<span id="hs_cos_wrapper_name" class="hs_cos_wrapper hs_cos_wrapper_meta_field hs_cos_wrapper_type_text" style="" data-hs-cos-general-type="meta_field" data-hs-cos-type="text" >Helping Older Patients Use Their Personal Health Records</span>

Helping Older Patients Use Their Personal Health Records

The value of personal health records is well-established. Patients with access to them are more informed about their health. Their records become more portable, meaning that your orthopedic patients have better continuity of care. Individual patients are able to refer back to care plans more easily and have an easier time complying with medication and other directives. However, there are barriers to access for a number of patients, particularly the elderly.

Do Elderly Patients Use Personal Health Records?

Adoption of patient health portals by older adults is higher than many researchers expected; in a recent study from the UW SOARING project (Studying Older Adults & Researching Information Needs and Goals), they found that one in five elderly individuals reported using a patient portal. An additional 16% said they had used them in the past or anticipated using them at some point in the future.

How Can More Patients Benefit?

The level of usage among older adults can be increased through a number of changes in philosophy and practice. The first change should come from family physicians and other healthcare practitioners. Often, the first time a patient will begin using an electronic patient health record is when they switch to a new physician or add a new specialist. The UW SOARING project found that many family physicians did not have a full understanding of how personal health records could benefit their patients. Additionally, many were worried that elderly patients would be especially vulnerable to privacy violations or data breaches. However, many patients did not share their physician's concerns about privacy. Patients in the survey felt that they had less to lose than younger patients and were not as worried about data breaches.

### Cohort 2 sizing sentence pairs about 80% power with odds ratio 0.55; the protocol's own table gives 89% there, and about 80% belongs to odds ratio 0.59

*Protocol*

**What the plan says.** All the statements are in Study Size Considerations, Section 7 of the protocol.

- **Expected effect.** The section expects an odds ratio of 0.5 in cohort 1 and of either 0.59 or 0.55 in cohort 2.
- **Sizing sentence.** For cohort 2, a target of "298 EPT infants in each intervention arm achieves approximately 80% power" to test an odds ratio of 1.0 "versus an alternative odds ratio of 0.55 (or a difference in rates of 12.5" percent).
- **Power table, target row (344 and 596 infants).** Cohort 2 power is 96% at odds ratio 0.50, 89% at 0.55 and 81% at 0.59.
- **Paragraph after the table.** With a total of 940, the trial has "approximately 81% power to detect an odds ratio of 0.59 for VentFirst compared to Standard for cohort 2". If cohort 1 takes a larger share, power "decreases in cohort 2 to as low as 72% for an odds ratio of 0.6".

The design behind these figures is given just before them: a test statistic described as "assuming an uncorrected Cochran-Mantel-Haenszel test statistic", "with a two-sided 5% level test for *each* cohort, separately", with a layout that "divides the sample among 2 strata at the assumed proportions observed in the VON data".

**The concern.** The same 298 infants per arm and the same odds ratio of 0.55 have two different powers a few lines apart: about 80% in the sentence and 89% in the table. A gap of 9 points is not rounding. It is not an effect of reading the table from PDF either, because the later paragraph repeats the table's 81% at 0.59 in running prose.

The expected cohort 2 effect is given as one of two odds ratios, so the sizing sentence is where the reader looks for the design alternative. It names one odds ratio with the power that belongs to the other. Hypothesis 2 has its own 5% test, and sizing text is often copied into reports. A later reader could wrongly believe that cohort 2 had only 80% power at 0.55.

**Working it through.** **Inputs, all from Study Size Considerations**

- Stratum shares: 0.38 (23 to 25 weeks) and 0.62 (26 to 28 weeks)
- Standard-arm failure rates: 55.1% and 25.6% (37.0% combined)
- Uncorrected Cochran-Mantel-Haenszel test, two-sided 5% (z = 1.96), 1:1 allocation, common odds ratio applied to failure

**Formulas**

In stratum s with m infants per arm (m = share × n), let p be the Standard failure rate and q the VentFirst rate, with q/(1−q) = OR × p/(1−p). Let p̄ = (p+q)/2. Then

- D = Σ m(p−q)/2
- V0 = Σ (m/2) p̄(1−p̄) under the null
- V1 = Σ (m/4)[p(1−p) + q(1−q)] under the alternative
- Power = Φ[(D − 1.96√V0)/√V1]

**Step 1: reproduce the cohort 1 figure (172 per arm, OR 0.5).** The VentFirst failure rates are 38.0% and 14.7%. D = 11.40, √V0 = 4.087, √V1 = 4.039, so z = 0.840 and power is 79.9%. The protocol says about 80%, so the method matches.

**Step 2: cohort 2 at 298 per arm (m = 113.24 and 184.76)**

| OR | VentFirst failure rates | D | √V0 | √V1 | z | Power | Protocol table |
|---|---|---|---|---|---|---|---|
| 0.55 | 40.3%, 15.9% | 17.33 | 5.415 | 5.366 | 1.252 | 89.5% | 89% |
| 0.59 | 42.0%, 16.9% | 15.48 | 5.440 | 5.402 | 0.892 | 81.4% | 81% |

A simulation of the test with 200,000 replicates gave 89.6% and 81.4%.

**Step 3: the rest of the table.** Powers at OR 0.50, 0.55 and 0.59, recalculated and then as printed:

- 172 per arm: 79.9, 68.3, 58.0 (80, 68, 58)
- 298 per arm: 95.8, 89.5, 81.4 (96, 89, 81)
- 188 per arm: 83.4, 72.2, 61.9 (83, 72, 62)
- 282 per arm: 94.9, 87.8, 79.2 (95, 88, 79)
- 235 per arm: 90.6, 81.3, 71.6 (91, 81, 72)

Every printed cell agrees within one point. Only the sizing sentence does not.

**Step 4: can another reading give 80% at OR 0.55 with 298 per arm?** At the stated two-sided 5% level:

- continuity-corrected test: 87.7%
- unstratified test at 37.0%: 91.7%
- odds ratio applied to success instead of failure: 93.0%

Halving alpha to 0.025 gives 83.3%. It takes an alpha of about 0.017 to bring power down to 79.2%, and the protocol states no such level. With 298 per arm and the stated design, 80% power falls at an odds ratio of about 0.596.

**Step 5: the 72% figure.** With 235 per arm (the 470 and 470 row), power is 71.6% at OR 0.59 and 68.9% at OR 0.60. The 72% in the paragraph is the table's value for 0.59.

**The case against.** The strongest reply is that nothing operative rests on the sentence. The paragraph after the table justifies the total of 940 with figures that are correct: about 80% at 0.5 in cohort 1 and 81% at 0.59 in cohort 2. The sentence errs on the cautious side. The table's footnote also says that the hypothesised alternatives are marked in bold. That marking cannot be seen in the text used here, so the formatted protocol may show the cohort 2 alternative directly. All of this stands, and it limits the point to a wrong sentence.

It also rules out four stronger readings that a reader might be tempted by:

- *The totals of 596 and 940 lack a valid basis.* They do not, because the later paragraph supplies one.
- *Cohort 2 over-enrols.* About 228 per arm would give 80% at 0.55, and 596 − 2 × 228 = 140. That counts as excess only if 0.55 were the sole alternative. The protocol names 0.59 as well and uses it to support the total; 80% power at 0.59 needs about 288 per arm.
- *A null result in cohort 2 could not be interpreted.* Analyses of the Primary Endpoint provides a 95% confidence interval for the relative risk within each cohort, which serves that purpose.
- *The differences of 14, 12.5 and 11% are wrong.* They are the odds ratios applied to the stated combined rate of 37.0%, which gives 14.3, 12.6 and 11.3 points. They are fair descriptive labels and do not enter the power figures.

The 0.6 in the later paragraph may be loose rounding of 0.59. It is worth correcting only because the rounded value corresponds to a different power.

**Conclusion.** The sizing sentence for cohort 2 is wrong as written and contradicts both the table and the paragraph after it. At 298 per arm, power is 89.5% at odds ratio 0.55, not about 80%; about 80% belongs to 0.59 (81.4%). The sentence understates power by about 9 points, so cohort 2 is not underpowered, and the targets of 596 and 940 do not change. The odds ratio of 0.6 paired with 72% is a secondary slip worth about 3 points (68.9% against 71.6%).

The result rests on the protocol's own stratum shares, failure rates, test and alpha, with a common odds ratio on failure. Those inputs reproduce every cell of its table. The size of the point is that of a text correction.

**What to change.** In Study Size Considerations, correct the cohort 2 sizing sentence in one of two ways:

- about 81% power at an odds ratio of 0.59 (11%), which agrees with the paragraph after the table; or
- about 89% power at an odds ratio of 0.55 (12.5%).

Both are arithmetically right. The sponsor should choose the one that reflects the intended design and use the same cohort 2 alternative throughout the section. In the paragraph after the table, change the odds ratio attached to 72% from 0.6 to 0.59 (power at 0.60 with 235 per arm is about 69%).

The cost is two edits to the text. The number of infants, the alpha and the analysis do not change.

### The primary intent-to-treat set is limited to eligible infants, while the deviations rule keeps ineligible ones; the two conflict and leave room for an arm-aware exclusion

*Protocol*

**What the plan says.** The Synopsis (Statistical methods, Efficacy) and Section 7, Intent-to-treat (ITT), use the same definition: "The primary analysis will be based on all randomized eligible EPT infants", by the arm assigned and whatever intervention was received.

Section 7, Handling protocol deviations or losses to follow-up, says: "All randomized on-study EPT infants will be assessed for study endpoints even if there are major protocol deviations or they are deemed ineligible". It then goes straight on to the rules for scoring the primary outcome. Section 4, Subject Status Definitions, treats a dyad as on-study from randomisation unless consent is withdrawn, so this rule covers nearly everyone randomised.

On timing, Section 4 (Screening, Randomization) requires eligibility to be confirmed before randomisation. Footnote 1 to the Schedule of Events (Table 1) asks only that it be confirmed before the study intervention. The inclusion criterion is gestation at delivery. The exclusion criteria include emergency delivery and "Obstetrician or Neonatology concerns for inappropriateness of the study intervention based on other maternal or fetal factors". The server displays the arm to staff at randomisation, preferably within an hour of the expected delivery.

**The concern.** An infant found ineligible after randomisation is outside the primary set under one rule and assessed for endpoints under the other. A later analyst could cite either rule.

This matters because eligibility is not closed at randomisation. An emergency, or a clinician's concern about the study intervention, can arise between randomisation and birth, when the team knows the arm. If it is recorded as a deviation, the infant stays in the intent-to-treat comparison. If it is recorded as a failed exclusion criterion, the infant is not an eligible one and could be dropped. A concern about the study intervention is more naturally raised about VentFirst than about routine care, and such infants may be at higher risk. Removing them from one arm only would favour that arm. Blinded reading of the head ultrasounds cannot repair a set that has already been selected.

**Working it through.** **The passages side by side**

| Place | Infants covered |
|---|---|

Another study found that low levels of technical skills kept some elderly patients from using patient health records. Tutorials on use of patient portals and other personal health record technology could help individuals understand the use and value of the system. Additionally, it can be valuable to work with a patient's family members. These individuals can help your patient access the system. Additionally, they can help their loved one download information and move it into more familiar formats, such as printed binders.

Finally, choosing an electronic health record provider with a user-friendly system can be a big boon to older patients. By using a system that is simple and intuitive, you can make it more likely that they will access their records to get the information that they need.

While the learning curve may be steep for some patients, the potential benefits are worth it. By working with your patients to ensure that they can access and share the information they need, you can help them see better care outcomes.